For me, travel is an immersive experience. It is one thing to sip a cold beer at a ski resort overlooking the mountains, slopes and lifts and quite another to feel like you are being immersed in another culture, another people. A recent trip to Prague with some friends was definitely an example of the latter. At first, when we touched down at the airport and started taking the subway to our hostel, I was already mildly excited. Unlike many other places, the late-night subway train was not full of English-speaking tourists coming from the airport. Rather, we were quietly travelling in the cold Czech night, surrounded solely by what I believed were Czechs. From my knowledge of Polish, I could vaguely make out what some were saying (thus, it felt like a home away from home), but it felt like we were being transposed to another world, where everything just had a different feel to it. A fascinating experience indeed.
The most immersive, and thus most memorable, episode of the trip to Prague, however, came in the shape of a pub the name of which I found in an old tourist guide. When we entered the slightly dim basement of this so-called ‘pub’, we were greeted with the smell of cigarette smoke; rather surprising for the three of us who grew up with the smoking ban in British pubs. The pub, however, was filled almost exclusively with Czechs, a promising sign for good, authentic Czech food. As the waiter came up, I immediately order “dwa piwa,” which, in Polish, is two beers. The other friend ordered a coke, which is an order so incredibly difficult to misunderstand I would have been very impressed if his wishes were misconstrued. As the beer kegs were placed on the table, I was pleasantly surprised that our linguistic differences did not seem to set us apart that much.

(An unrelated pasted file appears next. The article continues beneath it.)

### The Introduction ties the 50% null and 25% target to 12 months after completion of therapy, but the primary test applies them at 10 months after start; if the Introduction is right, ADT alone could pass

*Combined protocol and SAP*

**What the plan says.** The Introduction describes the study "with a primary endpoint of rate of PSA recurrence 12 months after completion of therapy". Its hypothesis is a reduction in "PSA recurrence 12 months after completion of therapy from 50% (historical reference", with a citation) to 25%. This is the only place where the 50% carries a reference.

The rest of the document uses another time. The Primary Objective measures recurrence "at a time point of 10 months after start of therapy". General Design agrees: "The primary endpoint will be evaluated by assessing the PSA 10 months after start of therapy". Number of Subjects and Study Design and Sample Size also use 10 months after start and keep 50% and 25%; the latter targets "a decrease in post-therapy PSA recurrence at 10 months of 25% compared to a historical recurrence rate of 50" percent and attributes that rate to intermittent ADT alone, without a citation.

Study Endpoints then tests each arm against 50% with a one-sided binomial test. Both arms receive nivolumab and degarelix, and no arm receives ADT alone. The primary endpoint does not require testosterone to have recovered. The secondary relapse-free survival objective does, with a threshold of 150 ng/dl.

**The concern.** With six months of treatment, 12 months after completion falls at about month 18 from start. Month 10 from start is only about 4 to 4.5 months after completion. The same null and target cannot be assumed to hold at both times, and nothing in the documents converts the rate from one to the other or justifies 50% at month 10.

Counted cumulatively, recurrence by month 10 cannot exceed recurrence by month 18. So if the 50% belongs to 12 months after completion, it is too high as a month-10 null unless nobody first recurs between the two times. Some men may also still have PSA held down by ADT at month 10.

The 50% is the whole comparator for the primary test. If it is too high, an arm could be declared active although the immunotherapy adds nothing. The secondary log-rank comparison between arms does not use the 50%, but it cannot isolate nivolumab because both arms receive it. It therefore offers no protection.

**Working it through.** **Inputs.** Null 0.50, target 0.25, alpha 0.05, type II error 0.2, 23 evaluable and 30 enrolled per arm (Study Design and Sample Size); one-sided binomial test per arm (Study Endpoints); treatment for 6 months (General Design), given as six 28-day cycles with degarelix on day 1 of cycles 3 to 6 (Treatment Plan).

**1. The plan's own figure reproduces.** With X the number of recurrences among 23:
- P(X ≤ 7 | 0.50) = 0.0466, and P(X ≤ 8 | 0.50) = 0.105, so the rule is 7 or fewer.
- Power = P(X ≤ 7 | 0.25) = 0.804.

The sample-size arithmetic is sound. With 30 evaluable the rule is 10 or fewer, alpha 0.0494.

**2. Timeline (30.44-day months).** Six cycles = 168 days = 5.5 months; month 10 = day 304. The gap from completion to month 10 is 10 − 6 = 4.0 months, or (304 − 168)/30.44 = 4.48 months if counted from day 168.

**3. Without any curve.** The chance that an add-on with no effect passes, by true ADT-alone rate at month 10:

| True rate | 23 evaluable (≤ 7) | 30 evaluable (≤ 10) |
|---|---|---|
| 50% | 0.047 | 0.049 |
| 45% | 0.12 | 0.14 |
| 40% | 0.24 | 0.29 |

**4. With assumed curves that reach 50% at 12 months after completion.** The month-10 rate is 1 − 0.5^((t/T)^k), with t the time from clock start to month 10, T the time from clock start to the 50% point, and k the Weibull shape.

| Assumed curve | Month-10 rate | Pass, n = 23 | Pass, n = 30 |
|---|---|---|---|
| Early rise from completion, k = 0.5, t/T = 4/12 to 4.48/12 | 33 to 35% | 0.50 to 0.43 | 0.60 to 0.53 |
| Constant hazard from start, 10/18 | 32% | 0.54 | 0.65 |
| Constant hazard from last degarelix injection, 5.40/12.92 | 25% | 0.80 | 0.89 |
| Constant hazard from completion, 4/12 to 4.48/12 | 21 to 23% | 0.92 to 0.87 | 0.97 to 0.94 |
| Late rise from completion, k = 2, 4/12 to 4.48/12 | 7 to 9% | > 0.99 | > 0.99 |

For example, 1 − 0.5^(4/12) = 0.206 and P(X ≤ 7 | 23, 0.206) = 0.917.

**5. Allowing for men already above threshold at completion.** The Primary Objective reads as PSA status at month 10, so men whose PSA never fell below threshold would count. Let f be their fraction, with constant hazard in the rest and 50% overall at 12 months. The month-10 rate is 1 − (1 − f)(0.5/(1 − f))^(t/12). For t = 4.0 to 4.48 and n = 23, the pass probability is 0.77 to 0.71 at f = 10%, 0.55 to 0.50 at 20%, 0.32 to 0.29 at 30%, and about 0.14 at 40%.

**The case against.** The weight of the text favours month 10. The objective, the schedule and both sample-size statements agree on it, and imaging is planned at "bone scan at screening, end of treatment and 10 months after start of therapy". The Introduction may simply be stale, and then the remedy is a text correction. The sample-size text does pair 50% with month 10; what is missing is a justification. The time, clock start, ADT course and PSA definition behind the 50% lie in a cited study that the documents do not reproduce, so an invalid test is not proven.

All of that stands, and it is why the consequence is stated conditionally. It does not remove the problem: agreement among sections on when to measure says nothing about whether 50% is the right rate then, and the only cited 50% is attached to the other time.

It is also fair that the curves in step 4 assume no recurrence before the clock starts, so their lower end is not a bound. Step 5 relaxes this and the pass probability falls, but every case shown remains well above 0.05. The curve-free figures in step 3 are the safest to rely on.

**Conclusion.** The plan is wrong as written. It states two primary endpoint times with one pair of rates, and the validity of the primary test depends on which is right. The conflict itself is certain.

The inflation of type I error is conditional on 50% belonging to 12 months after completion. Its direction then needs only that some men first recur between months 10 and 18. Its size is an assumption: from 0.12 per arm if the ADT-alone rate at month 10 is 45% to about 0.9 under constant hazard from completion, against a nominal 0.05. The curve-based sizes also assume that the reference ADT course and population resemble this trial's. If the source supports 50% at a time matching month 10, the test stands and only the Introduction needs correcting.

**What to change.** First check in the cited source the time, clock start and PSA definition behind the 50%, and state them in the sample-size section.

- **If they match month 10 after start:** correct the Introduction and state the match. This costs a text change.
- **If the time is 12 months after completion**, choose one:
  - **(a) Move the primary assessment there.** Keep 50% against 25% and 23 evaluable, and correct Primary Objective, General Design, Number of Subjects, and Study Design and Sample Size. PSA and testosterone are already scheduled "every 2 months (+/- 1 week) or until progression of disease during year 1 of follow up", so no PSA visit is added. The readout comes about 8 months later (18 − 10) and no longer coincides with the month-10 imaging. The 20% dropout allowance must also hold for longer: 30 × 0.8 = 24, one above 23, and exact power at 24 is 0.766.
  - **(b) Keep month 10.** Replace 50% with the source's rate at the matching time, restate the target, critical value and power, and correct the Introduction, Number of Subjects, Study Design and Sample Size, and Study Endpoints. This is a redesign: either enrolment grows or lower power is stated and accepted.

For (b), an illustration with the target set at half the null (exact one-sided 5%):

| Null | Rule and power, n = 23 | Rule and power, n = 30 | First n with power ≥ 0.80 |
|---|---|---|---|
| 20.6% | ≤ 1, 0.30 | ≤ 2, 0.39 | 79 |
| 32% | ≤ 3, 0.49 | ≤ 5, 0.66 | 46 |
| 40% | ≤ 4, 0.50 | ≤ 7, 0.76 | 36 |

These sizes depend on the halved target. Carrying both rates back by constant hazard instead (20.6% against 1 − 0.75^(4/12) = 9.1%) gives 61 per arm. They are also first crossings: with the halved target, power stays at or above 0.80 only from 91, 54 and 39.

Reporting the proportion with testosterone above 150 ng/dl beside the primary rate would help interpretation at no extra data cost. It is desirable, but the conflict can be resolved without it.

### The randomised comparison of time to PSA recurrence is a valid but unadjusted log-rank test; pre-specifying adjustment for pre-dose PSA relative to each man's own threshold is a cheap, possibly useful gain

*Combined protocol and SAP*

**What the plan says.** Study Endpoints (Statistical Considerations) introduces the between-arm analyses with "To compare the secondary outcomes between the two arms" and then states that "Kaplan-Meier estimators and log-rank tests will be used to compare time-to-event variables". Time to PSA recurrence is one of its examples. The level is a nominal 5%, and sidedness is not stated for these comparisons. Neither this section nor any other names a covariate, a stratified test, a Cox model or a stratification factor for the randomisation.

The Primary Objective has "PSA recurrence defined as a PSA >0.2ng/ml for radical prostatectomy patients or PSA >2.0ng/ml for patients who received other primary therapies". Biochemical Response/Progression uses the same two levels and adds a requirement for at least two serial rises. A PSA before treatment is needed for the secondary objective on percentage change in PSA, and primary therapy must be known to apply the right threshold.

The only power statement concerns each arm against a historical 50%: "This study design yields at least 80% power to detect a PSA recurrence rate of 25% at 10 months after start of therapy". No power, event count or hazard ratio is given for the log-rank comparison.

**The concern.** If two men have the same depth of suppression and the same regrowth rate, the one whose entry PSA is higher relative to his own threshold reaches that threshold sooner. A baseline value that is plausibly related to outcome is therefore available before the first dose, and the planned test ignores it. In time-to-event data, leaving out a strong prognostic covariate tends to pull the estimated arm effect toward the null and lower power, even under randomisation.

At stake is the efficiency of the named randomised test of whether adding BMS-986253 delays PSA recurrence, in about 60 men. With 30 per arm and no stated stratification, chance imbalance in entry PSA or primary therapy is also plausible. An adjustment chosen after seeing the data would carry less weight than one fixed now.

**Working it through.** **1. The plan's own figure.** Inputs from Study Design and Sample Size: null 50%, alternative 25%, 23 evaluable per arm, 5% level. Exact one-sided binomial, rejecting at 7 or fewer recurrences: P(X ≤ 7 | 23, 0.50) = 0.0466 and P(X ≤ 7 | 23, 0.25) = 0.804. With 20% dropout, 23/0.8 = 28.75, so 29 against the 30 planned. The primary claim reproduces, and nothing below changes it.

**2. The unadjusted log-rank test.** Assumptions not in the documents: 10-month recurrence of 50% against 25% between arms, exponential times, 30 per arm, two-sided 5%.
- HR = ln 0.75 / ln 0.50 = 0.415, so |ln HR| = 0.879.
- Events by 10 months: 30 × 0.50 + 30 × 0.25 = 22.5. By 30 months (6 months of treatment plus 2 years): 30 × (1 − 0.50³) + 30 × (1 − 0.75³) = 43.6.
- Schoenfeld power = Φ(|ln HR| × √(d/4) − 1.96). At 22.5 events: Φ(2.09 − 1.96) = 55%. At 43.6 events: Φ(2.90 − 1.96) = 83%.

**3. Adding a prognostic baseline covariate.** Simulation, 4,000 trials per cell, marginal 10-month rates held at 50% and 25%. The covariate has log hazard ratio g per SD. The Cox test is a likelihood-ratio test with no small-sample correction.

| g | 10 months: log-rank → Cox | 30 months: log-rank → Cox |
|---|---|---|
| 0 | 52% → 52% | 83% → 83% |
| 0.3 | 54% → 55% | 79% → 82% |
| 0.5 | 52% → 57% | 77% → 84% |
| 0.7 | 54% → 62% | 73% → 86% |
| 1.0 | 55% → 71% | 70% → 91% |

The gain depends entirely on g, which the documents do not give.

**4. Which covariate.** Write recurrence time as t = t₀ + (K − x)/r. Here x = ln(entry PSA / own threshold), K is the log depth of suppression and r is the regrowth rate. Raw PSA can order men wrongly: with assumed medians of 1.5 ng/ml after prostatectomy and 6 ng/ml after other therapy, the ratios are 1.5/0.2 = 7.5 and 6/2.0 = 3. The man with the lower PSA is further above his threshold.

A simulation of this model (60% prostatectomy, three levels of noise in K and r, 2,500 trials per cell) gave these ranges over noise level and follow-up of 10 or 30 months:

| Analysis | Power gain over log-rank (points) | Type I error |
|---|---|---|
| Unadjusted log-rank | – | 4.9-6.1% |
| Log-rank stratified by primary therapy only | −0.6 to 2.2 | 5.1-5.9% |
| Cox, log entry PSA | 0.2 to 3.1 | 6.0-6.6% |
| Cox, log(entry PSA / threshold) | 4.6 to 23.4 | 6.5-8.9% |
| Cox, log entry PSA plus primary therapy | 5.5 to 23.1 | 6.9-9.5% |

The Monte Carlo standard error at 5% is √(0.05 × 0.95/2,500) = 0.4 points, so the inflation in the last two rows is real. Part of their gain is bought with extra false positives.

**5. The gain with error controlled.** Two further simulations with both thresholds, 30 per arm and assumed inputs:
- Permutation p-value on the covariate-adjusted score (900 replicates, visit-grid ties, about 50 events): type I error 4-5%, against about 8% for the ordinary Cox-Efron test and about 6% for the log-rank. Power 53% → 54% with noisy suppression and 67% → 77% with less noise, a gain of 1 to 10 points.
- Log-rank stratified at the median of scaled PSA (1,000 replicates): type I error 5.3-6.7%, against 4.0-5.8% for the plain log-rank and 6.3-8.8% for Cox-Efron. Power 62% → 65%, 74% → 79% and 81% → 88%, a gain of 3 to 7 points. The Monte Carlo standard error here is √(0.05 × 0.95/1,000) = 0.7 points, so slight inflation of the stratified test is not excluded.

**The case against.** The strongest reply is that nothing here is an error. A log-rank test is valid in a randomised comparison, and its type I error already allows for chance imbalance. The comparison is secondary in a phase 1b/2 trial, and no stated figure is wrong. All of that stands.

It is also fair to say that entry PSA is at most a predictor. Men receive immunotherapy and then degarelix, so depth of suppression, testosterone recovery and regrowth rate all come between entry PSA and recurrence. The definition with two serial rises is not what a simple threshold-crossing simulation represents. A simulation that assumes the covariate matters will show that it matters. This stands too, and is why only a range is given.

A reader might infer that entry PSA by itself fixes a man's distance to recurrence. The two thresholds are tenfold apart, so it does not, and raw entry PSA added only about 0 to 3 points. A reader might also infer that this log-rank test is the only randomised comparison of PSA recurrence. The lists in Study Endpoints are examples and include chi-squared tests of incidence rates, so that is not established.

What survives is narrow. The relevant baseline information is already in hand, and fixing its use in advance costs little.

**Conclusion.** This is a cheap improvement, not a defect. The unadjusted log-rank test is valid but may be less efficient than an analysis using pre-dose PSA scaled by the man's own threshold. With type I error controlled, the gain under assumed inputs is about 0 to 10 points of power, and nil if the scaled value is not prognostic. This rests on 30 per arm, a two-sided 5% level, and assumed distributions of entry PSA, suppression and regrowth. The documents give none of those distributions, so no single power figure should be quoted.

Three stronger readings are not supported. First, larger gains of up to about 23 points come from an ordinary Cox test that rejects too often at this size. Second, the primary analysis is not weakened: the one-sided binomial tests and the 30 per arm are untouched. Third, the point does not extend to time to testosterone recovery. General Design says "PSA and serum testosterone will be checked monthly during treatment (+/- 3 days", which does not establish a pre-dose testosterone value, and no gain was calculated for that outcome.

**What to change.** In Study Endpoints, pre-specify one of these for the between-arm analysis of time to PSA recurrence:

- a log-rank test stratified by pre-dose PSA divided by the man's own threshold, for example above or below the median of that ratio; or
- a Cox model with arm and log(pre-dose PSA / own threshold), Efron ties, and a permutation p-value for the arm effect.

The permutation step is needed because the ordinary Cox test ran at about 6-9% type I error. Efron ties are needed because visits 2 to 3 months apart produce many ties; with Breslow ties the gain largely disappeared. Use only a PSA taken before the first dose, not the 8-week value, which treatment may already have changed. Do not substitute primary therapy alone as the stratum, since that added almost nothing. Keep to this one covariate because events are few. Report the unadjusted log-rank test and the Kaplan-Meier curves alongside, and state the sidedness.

Despite my best efforts to decipher the menu in Czech and thinking that guessing something and ordering it might be a good adventure, my friends managed to get hold of an English menu, which quite frankly was a heresy for the adventurously ‘immersive’ traveller. Of course, none of the tall and rather intimidating waiters understood any English but, with much finger pointing at the menu, we managed to order food. Sipping on our drinks, we looked around the pub. It was filled with loud, mostly middle-aged Czech men with immense beer bellies with many emptied beer kegs beside them. And any pub that seems like a favourite place of beer-loving locals must be good. Even the toilets seemed rather interesting, having a caricature of a peeing boy rather than a male stick figure on the door. Considering whether or not to take a photo of this door, we decided not to, which was a great choice, because immediately after a rather large (both horizontally and vertically) Czech bloke exited the men’s room and it would have been rather awkward had he caught us, camera in hand, taking a picture of him.
The food arrived soon afterwards. Good, traditional Eastern European food. We promptly ate it, ordered more beers, since I was now much more confident of my ability to use Polish to command the bidding of Czech waiters, and soon asked for the bill as well. Surprisingly, however, the bill came in the form of a three-digit number written on a piece of paper. Confident in the mathematical capabilities of Eastern Europeans, I called over one of the waiters, who by now seemed tipsy from all the Czech beer (yet another testament to how good it is). Unfortunately, they did not seem to understand the word for “pay separately” in Polish. Trying to say it very slowly as well as in German or in English seemed to bear little effect, but they talked to each other in Czech and one of them, disgruntled, took out a calculator, split the three digit number on the piece of paper by three, crossed the old number out and wrote the new one and passed the paper back to us. We gave up and each one of us paid equally. For some reason, this was probably the most interesting experience of the whole trip. We got to chill with locals, see how life’s worries are drunk away in Prague, and I absolutely fell in love with the city. And I learned a valuable lesson: if you cannot explain how to split a bill, it just adds to the fun of being immersed into another society when travelling.